Extremely rare! Large square lead coin of Nahapana (ca.50-75 AD (?)), Indo-Scythian Kshaharatas of Saurashtra and Gujarat

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Bust of Nahapāna right with collar showing, wearing a satrapal cap, Brahmi legend around RāJño KṣaHaRaTāSa KṣaTraPaSa NaHaPāNaSa ("Raja Kshaharāta Satrap Nahapāna") / Arrow pointing up left, thunderbolt right, Brahmi legend around RāJño KṣaHaRaTāSa KṣaTraPaSa NaHaPāNaSa ("Raja Kshaharāta Satrap Nahapāna"). 18mmx17mm, 6.98 grams. Issue from Pune or Junnar in Maharashtra. Jha/Rajgor - ; Mitchiner -.
These square lead coins were only recently discovered. They are not published in any books or articles as of 2012. The inscriptions were never previously read and this is the first time they are published. The inscriptions on these coins are always fragmentary. The image on the reverse is always weakly struck and is usually not legible.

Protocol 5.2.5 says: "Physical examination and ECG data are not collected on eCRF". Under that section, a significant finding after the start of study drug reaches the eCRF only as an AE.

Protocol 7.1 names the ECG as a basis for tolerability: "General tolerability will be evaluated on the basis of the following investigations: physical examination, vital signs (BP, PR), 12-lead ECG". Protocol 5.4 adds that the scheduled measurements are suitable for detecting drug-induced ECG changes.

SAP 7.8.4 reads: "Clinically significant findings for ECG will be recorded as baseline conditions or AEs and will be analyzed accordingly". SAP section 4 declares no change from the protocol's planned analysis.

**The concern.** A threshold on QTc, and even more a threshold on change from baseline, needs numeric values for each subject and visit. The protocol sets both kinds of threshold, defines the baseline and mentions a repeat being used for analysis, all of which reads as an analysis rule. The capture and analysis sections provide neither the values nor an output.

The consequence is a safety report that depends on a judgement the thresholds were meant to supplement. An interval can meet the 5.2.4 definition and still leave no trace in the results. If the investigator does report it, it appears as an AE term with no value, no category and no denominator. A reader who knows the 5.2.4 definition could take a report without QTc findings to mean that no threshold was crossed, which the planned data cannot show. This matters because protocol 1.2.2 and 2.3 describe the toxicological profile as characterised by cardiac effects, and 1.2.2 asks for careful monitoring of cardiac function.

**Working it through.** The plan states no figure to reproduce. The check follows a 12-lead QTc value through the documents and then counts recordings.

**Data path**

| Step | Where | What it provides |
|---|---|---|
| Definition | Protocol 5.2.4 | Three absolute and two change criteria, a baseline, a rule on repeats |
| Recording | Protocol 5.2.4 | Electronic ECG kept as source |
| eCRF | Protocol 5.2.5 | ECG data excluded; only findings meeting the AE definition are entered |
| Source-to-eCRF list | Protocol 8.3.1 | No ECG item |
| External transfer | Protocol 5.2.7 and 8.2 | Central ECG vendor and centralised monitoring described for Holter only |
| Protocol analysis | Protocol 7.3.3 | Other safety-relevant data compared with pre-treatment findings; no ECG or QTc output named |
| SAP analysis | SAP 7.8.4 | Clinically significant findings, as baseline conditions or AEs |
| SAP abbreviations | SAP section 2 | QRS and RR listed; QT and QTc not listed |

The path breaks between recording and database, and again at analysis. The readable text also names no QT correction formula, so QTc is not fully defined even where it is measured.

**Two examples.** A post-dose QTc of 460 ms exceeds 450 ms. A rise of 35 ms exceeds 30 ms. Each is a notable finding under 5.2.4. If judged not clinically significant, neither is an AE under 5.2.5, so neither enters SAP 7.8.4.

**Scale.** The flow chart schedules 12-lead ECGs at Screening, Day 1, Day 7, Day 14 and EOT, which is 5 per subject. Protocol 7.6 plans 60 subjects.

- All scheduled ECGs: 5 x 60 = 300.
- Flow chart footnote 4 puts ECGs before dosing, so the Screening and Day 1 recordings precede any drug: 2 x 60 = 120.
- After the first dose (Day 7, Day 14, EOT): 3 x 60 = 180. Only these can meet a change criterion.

The coins carry Brahmi inscriptions on both sides. These remarkable and rare coins are usually found in North-Western Maharashtra (reportedly in the Thane, Nashik and Pune districts), though stray finds from as far as Ujjain are known. They were probably minted in the ancient great cities of Maharashtra, Pune or Junnar, or possibly around the modern site of Bombay. The area was conquered by Nahapāna around the end of his reign from the Satavahanas, and high quality base coins in copper and lead were produced in the area by former Satavahana craftsmen, some imitating the Satavahana coins.
These lead coins are always worn, showing extensive use. Traces of the inscriptions are usually visible on obverse or the reverse, but I have never seen an example showing clear complete legends.
The legends are exclusively in Brahmi, which is not surprising since this area of Maharashtra lies far from the lands where Kharoshti was in common use. The inscription is the same on both sides, though the letter arrangement is slightly different on obverse than on the reverse.



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